It is interesting to read about the fact that despite on-going need there can be and are “adaptive responses.” It would have been nice to have had some internal classification of the papers along the lines of the three topics introduced in the first chapters. Which papers deal with the exacerbation of hardships by Neoliberal policies and the global crony capitalist world system? Which papers are mainly about the ways in which needs have not disappeared but have often been on-going and “sustained” (in the negative sense) by the global world order. What would have been valuable would have been a summary chapter in which the “adaptive responses” from the various case studies were listed and compared. How does Canada compare to Denmark? How does Ireland compare to the U.S.? In general, the authors follow a kind of “case study” approach but they do not justify that in terms of research techniques, Methodology or general Theory. Some will regard the lack of representation of conservative views as a strength, but others may regard that as a weakness. The notion of the social constructionof “social problems” and needs is also not underlined, yet we know that a social problem does not become a social problem until it is recognized as such in some way, either by academics or by practitioners employed by non-governmental or governmental organizations. There are such things as clear “basic needs” such as water, food, shelter, public health care, basic education for literary, and so forth. But beyond basic needs it is not always clear that a certain lack is really a “need” that absolutely must be corrected. In the best of all possible world systems there would be a way to provide every human being with basic needs, but unfortunately that has not yet been the case. Yet we know there are many who argue that a higher percentage of a larger population (which is still growing) have benefited from globalization in certain ways. Analysis of phenomena at the level of the local “community with propinquity” (as opposed to “community” in the more metaphorical network sense) does not always provide a clear indication of major trends.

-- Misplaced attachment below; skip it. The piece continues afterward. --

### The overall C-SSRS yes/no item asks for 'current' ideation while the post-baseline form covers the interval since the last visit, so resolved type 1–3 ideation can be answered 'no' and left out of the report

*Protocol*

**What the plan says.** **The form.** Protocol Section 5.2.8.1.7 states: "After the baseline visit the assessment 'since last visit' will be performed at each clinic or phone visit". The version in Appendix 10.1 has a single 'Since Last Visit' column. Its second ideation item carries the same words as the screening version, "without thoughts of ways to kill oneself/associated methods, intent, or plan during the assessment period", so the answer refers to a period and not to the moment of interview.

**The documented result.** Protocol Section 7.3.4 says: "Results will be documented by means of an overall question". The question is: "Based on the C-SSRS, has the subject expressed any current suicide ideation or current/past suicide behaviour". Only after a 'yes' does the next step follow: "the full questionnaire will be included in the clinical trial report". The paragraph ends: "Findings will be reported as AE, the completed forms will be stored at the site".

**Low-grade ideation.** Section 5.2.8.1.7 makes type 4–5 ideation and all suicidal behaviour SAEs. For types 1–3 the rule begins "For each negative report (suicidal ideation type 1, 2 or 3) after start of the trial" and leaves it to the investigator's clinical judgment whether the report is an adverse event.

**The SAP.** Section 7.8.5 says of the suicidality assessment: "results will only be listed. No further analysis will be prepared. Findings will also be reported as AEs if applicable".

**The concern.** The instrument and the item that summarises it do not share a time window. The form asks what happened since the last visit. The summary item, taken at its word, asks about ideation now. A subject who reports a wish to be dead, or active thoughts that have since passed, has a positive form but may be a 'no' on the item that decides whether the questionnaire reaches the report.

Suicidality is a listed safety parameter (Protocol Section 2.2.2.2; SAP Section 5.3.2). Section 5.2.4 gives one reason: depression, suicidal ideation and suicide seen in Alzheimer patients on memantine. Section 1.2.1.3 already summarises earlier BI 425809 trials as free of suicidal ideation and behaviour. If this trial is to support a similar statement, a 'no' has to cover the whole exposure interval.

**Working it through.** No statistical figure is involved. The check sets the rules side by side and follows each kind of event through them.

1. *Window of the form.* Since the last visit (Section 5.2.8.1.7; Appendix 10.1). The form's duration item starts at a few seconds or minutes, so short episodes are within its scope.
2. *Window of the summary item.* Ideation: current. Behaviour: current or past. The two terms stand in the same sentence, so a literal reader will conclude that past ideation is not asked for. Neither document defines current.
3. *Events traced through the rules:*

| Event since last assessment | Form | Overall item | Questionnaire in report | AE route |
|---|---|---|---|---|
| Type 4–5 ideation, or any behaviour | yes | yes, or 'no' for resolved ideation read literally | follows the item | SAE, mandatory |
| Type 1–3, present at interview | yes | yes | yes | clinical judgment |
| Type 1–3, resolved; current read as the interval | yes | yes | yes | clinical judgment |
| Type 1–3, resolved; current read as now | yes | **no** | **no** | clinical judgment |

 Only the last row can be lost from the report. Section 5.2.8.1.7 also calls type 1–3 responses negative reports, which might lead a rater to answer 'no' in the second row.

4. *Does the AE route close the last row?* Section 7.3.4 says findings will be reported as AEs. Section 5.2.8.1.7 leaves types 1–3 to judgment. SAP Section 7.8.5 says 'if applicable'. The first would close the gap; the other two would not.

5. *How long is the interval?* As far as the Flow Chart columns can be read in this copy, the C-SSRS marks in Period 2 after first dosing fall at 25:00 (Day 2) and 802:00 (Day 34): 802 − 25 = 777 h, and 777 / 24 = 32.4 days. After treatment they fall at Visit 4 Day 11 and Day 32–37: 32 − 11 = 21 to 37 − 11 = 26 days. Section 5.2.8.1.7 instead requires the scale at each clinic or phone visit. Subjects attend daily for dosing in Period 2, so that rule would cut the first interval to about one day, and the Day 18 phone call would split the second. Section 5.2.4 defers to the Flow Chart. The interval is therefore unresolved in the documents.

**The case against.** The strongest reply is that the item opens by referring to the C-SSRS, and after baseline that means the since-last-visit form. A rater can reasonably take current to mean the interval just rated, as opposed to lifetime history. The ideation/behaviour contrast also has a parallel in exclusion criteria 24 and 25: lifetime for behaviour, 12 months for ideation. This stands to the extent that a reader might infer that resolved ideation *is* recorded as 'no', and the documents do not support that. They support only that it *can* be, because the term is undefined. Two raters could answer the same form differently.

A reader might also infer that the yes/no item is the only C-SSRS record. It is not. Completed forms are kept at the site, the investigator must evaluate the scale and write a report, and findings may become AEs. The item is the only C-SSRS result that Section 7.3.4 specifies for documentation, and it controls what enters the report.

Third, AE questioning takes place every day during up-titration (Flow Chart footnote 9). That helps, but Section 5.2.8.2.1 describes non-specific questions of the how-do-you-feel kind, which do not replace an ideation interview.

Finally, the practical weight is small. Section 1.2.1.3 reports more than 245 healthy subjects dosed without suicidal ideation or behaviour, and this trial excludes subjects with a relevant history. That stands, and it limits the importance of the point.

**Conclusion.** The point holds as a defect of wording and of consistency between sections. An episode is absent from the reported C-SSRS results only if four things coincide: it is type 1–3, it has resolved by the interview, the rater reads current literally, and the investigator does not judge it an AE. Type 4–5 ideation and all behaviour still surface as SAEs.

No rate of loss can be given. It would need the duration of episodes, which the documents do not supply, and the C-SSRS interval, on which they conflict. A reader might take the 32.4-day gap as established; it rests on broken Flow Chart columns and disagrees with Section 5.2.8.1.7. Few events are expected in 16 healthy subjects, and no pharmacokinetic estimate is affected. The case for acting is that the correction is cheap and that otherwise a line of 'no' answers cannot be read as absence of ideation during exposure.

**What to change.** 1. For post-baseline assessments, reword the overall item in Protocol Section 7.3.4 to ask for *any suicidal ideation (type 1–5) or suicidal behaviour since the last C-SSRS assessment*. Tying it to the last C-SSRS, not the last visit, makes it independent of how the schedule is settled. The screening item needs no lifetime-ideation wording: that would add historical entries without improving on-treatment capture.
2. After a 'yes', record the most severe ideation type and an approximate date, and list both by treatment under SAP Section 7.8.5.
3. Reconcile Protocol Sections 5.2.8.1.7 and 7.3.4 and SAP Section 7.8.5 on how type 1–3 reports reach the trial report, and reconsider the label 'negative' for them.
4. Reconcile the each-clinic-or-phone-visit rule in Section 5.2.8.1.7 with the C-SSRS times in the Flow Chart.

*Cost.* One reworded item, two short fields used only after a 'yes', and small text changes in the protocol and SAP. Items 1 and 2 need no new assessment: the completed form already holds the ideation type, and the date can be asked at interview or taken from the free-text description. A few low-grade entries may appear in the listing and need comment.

Cory Blad is Chair of Sociology at Manhattan College. He has published in Third World Quarterlyand in an edited volume (Mele and Vujnovic 2006). Mia Arp Falov is an Associate Professor at Aalborg. The two editors are not widely known in the field of sociology and its various disciplinary sub-sets (e.g. Marxist sociology, World Systems sociology, Sociological Theory). They have attracted authors who are also not extremely well known (e.g. one other author from Manhattan College and two other authors from Aalborg). They do not seem to be part of any well-established Interpretive Network (IN) and they do not seem to have any clear-cut Operationalized Representations (ORs) of phenomena. That is, the various authors use theoretical ideas in ways that seem to be somewhat individualistic. Blad’s well-articulated use of ideas from Polanyi and Bourdieu is not systematically utilized by the majority of the authors.
The bibliographical references are not attached to individual chapters but are found at the end of the book (Pp. 261-287). The twenty-seven pages of references amount to around five hundred citations. Some references are to government publications. The authors most frequently represented are Bourdieu and Foucault. (As mentioned, Polanyi somehow did not make it to the references.) The idea of “zombie neoliberalism” is mentioned.